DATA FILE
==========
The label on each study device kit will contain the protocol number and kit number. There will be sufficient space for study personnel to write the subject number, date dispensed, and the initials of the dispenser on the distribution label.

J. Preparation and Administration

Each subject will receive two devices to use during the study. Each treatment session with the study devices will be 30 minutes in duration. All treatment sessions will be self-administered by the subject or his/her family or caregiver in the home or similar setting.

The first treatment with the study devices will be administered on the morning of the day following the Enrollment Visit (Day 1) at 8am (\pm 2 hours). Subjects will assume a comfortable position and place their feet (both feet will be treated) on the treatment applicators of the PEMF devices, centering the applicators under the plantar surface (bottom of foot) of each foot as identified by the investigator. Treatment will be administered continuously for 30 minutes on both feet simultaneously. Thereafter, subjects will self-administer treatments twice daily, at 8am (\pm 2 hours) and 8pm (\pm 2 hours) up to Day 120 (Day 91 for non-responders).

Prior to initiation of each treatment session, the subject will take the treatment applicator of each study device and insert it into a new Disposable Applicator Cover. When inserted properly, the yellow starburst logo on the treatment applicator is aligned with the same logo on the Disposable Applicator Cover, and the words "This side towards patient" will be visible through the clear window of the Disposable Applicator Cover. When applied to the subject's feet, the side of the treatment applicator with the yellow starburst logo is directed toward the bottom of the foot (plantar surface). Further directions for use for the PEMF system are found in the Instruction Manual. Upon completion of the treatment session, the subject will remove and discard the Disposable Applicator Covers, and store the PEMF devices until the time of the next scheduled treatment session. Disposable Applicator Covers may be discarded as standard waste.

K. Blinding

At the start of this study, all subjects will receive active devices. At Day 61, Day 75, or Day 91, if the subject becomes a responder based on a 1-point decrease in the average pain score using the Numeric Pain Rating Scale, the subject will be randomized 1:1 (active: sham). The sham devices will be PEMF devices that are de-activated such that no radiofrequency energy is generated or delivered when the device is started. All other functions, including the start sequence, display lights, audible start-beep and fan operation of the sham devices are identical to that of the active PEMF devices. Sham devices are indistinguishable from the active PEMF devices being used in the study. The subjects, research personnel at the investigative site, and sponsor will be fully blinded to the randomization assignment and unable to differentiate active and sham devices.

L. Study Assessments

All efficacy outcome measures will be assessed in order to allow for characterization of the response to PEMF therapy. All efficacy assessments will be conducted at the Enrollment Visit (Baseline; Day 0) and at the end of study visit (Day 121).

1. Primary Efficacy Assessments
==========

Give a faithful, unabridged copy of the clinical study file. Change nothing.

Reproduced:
The label on each study device kit will contain the protocol number and kit number. There will be sufficient space for study personnel to write the subject number, date dispensed, and the initials of the dispenser on the distribution label.

J. Preparation and Administration

Each subject will receive two devices to use during the study. Each treatment session with the study devices will be 30 minutes in duration. All treatment sessions will be self-administered by the subject or his/her family or caregiver in the home or similar setting.

The first treatment with the study devices will be administered on the morning of the day following the Enrollment Visit (Day 1) at 8am (\pm 2 hours). Subjects will assume a comfortable position and place their feet (both feet will be treated) on the treatment applicators of the PEMF devices, centering the applicators under the plantar surface (bottom of foot) of each foot as identified by the investigator. Treatment will be administered continuously for 30 minutes on both feet simultaneously. Thereafter, subjects will self-administer treatments twice daily, at 8am (\pm 2 hours) and 8pm (\pm 2 hours) up to Day 120 (Day 91 for non-responders).

Prior to initiation of each treatment session, the subject will take the treatment applicator of each study device and insert it into a new Disposable Applicator Cover. When inserted properly, the yellow starburst logo on the treatment applicator is aligned with the same logo on the Disposable Applicator Cover, and the words "This side towards patient" will be visible through the clear window of the Disposable Applicator Cover. When applied to the subject's feet, the side of the treatment applicator with the yellow starburst logo is directed toward the bottom of the foot (plantar surface). Further directions for use for the PEMF system are found in the Instruction Manual. Upon completion of the treatment session, the subject will remove and discard the Disposable Applicator Covers, and store the PEMF devices until the time of the next scheduled treatment session. Disposable Applicator Covers may be discarded as standard waste.

K. Blinding

At the start of this study, all subjects will receive active devices. At Day 61, Day 75, or Day 91, if the subject becomes a responder based on a 1-point decrease in the average pain score using the Numeric Pain Rating Scale, the subject will be randomized 1:1 (active: sham). The sham devices will be PEMF devices that are de-activated such that no radiofrequency energy is generated or delivered when the device is started. All other functions, including the start sequence, display lights, audible start-beep and fan operation of the sham devices are identical to that of the active PEMF devices. Sham devices are indistinguishable from the active PEMF devices being used in the study. The subjects, research personnel at the investigative site, and sponsor will be fully blinded to the randomization assignment and unable to differentiate active and sham devices.

L. Study Assessments

All efficacy outcome measures will be assessed in order to allow for characterization of the response to PEMF therapy. All efficacy assessments will be conducted at the Enrollment Visit (Baseline; Day 0) and at the end of study visit (Day 121).

1. Primary Efficacy Assessments